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EDITORIAL How coronavirus is bringing about a sustainable retail revolution

Ethical sustainable retail: one of the main ways retail will have changed post-lockdown (Image: Shutterstock)

The coronavirus pandemic has changed much about our world, but any fears that it would kill off the growing unease among consumers around the impact of human activity on the environment are unfounded. If anything, it has strengthened consumer drive to be more green.

The pandemic has made many people think more about what they are buying, where it comes from and what it does to the world. This pause for thought – coupled with stark illustration of the power of nature that the virus has writ large on the public psyche – is now influencing some big brands into action.

Google and the World Wildlife Fund (WWF) are collaborating to develop a platform through which buyers into the fashion industry – those buying raw materials and goods to make fashion items for sale to consumers – can assess raw materials to see just the provenance of some of its raw materials are.

The move is being driven by an increasingly green shopper base. Research by GlobalWebIndex charting the ongoing trajectory of changing shopper habits finds that, far from dying out, interest in sustainable shopping has in fact grown over the lockdown period – globally.

It finds that half of UK shoppers now think it will be important that companies behave more sustainably going forward out of lockdown and beyond.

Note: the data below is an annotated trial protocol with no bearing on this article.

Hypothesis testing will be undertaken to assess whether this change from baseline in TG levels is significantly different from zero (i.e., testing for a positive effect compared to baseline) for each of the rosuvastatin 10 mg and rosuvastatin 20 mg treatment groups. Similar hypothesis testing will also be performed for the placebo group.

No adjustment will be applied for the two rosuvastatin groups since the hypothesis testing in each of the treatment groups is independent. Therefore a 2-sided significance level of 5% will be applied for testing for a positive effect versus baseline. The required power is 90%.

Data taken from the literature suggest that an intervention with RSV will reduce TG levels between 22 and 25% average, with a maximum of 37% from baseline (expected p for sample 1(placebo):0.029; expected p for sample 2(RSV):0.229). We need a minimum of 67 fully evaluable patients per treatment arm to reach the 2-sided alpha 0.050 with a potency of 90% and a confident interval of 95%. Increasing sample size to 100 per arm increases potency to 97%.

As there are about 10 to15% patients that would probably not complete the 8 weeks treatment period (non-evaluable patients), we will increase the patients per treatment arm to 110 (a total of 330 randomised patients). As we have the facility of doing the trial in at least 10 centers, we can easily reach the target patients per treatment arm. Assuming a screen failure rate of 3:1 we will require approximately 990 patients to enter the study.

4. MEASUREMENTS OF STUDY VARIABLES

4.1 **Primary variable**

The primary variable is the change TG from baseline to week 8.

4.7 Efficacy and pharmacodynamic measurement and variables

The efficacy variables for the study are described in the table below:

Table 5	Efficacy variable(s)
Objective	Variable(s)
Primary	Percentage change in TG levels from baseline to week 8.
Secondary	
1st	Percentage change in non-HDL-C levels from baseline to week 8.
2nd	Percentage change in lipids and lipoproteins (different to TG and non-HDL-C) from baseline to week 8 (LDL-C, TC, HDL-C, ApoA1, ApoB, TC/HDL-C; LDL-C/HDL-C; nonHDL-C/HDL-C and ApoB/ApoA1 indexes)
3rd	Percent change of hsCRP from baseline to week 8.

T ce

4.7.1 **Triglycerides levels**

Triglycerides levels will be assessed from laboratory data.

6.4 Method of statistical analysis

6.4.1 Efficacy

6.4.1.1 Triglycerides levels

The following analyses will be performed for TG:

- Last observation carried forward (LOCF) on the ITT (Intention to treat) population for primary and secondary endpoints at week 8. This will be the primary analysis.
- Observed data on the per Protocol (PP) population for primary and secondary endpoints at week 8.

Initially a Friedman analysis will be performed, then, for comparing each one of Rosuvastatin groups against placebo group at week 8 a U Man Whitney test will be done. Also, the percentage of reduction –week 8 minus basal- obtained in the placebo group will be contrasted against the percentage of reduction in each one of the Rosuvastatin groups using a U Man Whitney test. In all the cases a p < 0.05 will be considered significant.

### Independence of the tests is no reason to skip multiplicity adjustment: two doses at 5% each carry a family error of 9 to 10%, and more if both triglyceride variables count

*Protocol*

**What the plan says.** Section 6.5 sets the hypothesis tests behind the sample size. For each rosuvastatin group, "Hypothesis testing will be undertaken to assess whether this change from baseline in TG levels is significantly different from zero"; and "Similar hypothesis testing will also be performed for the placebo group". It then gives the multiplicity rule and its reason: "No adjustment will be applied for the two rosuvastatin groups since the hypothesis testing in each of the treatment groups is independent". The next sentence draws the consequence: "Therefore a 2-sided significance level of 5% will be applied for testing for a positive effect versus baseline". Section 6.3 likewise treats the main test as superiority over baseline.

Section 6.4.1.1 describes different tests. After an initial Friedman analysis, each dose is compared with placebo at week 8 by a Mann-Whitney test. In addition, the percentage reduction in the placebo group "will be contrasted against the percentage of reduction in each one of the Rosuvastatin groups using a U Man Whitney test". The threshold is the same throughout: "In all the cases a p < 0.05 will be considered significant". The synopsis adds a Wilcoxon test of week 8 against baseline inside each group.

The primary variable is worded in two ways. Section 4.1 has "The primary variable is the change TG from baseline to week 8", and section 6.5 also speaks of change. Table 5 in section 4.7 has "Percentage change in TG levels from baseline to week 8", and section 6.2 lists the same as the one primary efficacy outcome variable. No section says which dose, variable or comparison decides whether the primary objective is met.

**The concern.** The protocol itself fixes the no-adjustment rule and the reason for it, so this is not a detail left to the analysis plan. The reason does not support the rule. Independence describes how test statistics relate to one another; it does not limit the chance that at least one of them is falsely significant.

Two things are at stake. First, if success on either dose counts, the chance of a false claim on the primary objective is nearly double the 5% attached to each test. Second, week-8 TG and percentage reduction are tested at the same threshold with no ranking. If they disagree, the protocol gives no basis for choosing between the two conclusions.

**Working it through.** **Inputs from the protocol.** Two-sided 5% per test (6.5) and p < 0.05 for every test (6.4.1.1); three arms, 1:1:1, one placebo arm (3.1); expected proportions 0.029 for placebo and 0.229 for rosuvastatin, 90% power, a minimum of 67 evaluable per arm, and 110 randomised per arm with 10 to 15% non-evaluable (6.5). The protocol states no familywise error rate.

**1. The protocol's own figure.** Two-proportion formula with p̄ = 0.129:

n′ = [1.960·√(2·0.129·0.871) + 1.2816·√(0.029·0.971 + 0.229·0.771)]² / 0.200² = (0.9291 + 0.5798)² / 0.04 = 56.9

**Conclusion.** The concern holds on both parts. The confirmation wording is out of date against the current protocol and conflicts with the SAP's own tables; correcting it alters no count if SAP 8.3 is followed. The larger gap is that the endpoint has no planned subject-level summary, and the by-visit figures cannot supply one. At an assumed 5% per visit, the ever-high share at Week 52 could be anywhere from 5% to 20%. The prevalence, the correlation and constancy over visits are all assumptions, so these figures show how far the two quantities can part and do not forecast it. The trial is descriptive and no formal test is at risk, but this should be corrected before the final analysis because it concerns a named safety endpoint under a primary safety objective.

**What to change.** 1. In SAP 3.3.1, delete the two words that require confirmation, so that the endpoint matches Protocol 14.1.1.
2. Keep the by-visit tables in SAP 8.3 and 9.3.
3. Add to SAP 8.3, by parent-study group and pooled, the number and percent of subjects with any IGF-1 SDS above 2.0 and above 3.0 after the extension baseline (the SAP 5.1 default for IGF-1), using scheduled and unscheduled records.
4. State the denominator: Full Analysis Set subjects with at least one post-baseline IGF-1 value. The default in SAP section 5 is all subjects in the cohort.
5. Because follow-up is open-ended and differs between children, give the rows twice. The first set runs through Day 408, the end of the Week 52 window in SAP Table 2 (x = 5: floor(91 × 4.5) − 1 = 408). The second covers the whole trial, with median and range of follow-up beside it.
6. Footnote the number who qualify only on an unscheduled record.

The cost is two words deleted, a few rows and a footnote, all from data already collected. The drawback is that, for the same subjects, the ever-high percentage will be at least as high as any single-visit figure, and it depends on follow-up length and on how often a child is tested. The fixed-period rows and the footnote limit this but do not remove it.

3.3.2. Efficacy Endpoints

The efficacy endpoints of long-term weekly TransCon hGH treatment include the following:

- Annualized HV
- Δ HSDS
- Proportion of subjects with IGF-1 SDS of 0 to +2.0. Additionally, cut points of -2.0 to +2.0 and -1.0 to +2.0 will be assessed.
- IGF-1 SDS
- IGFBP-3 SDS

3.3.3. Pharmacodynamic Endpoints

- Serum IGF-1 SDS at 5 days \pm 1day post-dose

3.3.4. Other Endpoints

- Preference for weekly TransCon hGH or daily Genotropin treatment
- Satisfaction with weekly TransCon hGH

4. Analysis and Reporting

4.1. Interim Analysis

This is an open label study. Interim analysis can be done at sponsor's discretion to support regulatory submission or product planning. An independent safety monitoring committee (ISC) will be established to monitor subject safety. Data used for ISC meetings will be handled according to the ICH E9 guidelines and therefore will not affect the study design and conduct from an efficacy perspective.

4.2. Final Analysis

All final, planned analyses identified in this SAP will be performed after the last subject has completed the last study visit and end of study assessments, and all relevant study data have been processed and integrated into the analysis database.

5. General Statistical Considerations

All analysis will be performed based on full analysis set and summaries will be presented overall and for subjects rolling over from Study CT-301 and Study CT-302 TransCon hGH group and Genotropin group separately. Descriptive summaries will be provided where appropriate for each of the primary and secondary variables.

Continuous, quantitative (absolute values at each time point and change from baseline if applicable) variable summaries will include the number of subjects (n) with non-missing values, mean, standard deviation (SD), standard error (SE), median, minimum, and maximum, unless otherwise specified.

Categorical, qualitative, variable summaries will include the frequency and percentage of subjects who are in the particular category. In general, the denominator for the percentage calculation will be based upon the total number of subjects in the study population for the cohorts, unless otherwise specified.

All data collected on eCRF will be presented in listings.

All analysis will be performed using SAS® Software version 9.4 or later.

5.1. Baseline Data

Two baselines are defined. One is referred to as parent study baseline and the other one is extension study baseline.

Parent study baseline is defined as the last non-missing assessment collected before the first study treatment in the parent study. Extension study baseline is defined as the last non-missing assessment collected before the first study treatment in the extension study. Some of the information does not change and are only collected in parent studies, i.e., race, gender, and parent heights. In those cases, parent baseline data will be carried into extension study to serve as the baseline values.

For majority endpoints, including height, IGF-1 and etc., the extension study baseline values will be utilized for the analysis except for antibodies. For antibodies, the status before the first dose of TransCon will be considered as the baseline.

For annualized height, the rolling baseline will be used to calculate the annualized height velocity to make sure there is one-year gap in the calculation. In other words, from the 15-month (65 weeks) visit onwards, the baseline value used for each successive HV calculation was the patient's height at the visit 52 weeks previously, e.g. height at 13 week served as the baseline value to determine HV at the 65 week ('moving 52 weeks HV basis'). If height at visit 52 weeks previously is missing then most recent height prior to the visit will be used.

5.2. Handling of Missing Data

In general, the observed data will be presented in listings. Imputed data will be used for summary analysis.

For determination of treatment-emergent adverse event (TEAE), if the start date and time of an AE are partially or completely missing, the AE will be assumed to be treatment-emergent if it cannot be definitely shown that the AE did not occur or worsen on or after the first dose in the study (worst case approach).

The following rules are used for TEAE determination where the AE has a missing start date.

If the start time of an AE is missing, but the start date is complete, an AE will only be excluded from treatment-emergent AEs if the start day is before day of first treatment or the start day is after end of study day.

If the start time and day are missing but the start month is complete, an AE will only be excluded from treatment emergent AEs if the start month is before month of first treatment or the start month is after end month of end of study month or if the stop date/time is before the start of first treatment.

Meanwhile, 45% think it will be more important than before to reduce their personal usage of single-use plastic, and the same proportion feel there will be heightened importance on reducing their personal carbon footprint and environmental impact.

Across each of these areas, fewer than 10% think they will be less important than previously.

Businesses, too, see ethical and sustainable retail as being a top priority coming out of lockdown, with a separate survey by Akeneo finding that 61% of vendors say product information relating to ethical manufacturing, sustainable or organic materials, for example, is a top priority for purchasing decisions. That puts social responsibility ahead of criteria such as speed, personalisation and localisation as a critical driver of sales.

While there is considerable consumer interest in ethical retail and sustainability, many in the industry believe that it has moved beyond just an idea and is going to be one of the key dynamics in shaping the future of retail post-COVID.

The increasingly online sales path has made retail more competitive. That competition is increasingly moving beyond price and into customer experience. Delivery is one of the key battlegrounds during lockdown, but going forward sustainability and ‘green credentials’ are going to start to rival that for many retailers and brands.

With many retailers now selling through social media and marketplaces, as well as via their own sites, and with many brands going D2C, tapping into this groundswell of ethical shopping is going to be crucial.

Communicating it, delivering it and making it part of the very fabric of  brand image is going to be what wins the day for many post-lockdown retailers, regardless of whether stores open or not.

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